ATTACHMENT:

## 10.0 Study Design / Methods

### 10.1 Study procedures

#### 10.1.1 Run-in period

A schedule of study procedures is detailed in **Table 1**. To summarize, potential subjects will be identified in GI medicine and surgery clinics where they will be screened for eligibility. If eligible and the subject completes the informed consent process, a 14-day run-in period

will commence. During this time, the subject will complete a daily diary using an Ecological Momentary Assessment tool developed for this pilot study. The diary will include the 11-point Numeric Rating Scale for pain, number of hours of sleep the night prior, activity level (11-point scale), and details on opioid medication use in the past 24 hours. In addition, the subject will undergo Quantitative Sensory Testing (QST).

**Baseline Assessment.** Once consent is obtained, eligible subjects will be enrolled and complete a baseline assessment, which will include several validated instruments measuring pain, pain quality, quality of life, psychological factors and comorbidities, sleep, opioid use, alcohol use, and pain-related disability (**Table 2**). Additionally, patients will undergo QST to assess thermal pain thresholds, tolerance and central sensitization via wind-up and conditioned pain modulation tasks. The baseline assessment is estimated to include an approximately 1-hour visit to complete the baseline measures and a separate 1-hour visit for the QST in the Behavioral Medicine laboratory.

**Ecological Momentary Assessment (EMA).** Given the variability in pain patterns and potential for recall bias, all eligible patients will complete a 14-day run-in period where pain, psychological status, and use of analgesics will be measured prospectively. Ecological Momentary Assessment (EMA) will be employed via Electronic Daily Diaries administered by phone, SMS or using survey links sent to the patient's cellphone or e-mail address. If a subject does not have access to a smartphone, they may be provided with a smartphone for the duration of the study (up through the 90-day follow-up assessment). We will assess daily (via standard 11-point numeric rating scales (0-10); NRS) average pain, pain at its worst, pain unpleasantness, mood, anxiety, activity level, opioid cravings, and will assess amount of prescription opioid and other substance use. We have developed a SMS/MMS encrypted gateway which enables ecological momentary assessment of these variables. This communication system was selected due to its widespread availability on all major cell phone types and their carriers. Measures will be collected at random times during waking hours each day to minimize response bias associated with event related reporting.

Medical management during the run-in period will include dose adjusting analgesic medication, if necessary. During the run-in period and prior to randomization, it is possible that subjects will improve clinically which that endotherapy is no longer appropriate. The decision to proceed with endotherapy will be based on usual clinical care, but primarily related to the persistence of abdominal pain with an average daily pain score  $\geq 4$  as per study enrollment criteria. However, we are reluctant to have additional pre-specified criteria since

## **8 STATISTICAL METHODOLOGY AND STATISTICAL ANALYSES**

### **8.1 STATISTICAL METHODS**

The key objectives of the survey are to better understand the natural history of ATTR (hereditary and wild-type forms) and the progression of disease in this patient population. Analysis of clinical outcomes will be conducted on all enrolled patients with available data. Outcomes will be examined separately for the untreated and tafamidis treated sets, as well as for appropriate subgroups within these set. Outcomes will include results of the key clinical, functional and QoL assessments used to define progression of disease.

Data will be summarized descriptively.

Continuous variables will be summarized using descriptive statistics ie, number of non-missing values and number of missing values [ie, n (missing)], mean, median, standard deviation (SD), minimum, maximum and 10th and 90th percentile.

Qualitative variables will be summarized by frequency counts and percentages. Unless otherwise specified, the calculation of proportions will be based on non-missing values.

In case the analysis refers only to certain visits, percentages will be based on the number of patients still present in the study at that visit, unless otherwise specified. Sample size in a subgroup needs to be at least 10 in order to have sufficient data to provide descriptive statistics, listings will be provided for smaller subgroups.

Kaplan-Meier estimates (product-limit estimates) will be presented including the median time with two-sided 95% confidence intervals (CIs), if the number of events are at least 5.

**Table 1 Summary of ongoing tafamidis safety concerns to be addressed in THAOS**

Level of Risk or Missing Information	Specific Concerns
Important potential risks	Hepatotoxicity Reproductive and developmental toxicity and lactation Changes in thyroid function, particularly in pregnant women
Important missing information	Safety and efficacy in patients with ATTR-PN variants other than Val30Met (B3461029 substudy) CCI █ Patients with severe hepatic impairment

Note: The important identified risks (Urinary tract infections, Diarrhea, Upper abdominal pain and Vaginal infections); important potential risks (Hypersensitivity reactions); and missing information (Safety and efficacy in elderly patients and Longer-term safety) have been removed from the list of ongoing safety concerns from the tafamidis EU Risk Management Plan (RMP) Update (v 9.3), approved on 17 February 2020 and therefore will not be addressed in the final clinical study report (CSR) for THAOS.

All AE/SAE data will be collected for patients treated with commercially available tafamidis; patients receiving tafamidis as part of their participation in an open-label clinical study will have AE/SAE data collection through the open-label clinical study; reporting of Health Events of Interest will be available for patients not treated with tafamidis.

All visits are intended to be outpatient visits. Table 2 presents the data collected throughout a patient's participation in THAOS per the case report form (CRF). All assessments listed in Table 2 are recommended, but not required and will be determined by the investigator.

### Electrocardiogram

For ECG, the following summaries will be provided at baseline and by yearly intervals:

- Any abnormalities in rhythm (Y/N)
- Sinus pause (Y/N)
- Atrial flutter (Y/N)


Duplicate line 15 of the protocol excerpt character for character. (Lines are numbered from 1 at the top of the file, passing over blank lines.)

In case the analysis refers only to certain visits, percentages will be based on the number of patients still present in the study at that visit, unless otherwise specified. Sample size in a subgroup needs to be at least 10 in order to have sufficient data to provide descriptive statistics, listings will be provided for smaller subgroups.